Enter William Tell. The story goes that the tyrannical Austrian overlord in Altdorf, Switzerland had a pole erected with his hat atop and forced all the townspeople to bow to it (There’s an ego for you!). When strong, brave, legendary crossbowman William Tell refused to bow, he and his son were sentenced to death unless– in a sick stunt devised by the overlord– Tell could shoot an apple from the head of his own son. Fortunately, he was as great with a crossbow as everyone said he was, so he succeeded and saved his son. The story goes on with more great feats he accomplished in the fight for eventual Swiss independence.

True story? Don’t know. What I do know is that these are the kind of stories that belong to every culture around the world, and are inextricably linked with history and civilization. Learn them, and you learn about people.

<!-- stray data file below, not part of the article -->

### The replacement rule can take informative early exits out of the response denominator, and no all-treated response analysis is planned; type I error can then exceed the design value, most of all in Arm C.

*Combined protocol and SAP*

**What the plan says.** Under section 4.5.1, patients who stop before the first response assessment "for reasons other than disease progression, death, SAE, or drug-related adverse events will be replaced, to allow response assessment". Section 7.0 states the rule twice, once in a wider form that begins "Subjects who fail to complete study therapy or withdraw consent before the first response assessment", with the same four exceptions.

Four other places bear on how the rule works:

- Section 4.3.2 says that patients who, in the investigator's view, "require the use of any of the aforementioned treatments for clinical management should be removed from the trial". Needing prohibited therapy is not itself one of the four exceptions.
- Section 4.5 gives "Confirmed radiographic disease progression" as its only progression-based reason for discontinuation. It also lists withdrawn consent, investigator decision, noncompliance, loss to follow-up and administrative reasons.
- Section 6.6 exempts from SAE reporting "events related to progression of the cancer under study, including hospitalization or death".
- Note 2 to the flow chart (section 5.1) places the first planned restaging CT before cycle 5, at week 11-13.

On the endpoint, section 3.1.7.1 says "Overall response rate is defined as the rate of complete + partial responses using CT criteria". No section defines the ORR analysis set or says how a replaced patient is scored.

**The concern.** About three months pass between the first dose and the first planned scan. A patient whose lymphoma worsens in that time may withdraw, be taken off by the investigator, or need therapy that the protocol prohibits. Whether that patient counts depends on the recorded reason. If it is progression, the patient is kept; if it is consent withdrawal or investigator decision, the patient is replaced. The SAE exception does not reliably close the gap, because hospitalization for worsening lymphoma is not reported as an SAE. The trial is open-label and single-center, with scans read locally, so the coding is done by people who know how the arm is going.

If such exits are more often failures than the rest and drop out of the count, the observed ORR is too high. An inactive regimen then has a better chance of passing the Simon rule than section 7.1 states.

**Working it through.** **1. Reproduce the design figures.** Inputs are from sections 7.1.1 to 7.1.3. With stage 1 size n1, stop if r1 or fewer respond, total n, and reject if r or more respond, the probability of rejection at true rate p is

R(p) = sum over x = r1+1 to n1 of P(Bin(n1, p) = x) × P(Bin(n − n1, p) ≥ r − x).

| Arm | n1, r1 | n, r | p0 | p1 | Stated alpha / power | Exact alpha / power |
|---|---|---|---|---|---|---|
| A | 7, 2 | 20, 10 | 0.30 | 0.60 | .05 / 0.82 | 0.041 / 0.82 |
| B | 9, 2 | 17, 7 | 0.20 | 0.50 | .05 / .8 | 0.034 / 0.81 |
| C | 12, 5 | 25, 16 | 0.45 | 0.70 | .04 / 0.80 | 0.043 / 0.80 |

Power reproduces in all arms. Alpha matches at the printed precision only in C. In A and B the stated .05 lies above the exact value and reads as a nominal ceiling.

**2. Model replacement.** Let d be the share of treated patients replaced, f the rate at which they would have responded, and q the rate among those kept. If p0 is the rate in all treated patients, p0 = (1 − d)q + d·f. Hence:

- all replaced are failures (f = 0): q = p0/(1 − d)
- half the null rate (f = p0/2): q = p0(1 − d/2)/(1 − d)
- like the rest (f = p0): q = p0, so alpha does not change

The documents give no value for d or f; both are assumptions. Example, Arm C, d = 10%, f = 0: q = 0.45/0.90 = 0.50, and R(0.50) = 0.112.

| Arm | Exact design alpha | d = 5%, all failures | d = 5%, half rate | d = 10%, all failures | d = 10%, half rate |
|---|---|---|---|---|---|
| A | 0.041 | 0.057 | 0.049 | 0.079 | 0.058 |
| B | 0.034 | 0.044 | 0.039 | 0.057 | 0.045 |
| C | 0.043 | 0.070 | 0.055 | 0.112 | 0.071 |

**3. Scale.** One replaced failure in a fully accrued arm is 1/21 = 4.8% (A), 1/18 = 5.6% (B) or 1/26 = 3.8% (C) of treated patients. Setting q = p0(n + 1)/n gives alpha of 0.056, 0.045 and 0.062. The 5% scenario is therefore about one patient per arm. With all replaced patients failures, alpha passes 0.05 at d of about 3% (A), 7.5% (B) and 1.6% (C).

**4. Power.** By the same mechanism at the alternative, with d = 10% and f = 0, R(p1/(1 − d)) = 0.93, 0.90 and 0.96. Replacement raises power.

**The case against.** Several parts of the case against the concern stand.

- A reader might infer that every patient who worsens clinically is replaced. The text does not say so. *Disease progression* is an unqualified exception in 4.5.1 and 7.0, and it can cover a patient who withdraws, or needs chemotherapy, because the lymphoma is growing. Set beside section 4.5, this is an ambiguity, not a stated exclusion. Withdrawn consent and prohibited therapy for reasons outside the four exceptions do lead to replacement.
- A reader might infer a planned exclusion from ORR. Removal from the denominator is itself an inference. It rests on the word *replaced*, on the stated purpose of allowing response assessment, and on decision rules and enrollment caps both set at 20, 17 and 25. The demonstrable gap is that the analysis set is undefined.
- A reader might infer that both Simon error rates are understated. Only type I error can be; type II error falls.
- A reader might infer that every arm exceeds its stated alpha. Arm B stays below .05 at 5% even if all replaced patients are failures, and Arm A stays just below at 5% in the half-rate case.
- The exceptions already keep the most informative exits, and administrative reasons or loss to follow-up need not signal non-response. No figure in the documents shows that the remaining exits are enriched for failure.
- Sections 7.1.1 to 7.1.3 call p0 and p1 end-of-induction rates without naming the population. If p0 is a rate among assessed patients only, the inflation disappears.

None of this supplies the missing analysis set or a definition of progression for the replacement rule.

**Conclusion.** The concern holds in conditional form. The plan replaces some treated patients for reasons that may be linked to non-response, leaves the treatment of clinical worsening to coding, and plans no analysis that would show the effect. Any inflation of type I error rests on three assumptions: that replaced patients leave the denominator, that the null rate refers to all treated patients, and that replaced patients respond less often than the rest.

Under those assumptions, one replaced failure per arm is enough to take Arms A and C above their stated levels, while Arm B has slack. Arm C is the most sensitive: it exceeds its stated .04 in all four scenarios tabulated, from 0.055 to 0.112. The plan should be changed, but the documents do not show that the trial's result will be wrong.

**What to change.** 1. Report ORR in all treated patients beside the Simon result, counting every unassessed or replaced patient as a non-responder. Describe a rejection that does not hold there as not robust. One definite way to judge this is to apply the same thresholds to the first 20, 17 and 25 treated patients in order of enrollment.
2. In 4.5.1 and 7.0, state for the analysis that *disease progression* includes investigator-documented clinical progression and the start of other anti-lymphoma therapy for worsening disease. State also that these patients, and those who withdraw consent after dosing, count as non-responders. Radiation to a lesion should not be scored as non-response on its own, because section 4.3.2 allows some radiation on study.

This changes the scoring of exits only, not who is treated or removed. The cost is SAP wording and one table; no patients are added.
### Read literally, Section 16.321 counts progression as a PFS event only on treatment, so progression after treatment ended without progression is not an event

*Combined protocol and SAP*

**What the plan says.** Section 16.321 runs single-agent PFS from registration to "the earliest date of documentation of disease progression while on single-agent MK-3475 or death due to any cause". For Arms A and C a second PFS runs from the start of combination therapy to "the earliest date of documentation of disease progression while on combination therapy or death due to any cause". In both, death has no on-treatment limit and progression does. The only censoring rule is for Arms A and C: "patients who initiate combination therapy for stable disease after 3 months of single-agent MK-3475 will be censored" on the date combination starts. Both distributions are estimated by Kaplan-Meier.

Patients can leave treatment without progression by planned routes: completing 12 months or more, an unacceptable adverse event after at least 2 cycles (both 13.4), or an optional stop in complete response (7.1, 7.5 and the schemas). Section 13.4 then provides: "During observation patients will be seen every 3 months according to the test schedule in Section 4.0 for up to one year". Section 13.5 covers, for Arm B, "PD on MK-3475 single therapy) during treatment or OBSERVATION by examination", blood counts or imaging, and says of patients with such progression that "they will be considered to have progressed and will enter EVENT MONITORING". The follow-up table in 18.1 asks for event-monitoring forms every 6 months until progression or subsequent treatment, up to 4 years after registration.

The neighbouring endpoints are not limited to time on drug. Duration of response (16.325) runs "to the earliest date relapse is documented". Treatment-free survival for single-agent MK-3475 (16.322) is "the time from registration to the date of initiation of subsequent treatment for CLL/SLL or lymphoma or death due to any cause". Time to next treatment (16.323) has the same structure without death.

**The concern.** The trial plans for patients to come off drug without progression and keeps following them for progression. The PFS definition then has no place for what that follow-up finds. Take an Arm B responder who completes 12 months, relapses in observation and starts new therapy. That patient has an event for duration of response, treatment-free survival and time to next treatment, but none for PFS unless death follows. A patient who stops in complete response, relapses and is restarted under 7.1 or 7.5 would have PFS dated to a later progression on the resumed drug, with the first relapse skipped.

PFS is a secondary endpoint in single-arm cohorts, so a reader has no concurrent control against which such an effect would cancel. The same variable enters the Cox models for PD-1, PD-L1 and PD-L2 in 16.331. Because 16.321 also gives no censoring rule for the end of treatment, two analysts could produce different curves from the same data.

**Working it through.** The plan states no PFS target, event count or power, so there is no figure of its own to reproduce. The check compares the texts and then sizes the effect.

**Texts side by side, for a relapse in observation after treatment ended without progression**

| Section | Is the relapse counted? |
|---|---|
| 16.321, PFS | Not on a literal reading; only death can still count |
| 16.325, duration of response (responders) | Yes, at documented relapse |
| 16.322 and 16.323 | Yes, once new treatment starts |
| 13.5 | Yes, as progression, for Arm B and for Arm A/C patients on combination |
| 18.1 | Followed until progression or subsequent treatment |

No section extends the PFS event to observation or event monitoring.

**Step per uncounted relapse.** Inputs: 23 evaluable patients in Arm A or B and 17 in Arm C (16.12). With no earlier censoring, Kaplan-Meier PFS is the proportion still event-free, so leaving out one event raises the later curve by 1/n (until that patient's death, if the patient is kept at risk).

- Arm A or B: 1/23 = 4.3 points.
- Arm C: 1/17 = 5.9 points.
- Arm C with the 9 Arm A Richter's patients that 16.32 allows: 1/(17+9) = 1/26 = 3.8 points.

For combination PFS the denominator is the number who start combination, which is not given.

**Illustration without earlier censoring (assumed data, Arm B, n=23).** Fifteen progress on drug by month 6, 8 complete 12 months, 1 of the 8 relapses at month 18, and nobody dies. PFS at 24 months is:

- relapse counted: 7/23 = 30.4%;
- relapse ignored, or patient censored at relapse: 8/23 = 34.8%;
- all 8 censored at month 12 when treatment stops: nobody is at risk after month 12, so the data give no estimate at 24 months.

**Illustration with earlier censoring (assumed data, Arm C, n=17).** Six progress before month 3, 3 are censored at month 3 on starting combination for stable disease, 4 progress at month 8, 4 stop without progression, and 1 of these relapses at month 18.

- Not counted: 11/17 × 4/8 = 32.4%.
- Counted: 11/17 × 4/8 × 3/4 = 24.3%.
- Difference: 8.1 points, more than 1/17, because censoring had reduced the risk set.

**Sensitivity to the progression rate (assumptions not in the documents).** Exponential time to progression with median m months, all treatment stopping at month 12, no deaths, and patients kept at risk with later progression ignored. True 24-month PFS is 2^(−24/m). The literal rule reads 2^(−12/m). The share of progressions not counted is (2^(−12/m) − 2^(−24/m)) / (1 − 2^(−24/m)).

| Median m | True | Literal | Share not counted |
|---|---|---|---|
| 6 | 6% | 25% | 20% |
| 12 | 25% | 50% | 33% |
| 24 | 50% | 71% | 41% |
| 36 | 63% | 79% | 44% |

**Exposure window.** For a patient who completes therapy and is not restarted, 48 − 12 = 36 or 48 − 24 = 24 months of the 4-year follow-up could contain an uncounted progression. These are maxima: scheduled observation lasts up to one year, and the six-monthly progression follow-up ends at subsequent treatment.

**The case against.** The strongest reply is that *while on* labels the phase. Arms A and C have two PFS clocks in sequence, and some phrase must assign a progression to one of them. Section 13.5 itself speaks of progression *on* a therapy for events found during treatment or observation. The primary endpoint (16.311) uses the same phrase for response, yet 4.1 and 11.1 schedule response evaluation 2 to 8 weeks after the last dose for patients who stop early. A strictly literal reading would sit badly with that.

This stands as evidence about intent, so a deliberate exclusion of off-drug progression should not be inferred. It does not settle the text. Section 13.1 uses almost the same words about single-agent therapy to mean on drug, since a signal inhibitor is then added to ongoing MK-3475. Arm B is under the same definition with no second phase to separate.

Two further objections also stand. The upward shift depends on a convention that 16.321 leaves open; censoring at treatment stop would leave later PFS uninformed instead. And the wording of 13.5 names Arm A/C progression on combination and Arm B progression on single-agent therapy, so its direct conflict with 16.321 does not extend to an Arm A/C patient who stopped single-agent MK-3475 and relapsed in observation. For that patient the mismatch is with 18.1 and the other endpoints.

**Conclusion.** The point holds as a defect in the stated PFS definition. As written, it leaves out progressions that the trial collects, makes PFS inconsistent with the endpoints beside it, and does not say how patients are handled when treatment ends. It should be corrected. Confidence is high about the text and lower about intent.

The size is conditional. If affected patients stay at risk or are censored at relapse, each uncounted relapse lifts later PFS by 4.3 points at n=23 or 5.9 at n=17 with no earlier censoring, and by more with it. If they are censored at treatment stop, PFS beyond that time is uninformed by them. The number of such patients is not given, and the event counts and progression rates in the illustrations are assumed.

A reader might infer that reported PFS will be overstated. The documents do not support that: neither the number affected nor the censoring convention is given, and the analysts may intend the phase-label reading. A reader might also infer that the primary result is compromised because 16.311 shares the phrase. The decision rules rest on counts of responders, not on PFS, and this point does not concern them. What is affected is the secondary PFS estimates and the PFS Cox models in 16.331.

Our middle son loves bows and arrows. He has ever since we shot Robin Hood three years ago, so we thought it would be fun to try him out on a crossbow. We drove three hours south to Altdorf, Switzerland for this photo shoot. Of course the clouds came down and covered the mountains and rain sprinkled down as we took pictures, but the boys loved playing with the new crossbow and arrows, and balancing the apple, so I call it a win. Here are the photos, followed by my gear list.


William Tell Blog Findingstorybookland3


-Pants, Tunics, Cloaks, and a Medieval Hood (It was near freezing, so we layered the kids up and let them wear snow boots)



-Apple (Possibly two, one with an arrow through)


-A forest location would be perfect, or any place that has old rock walls or ruins.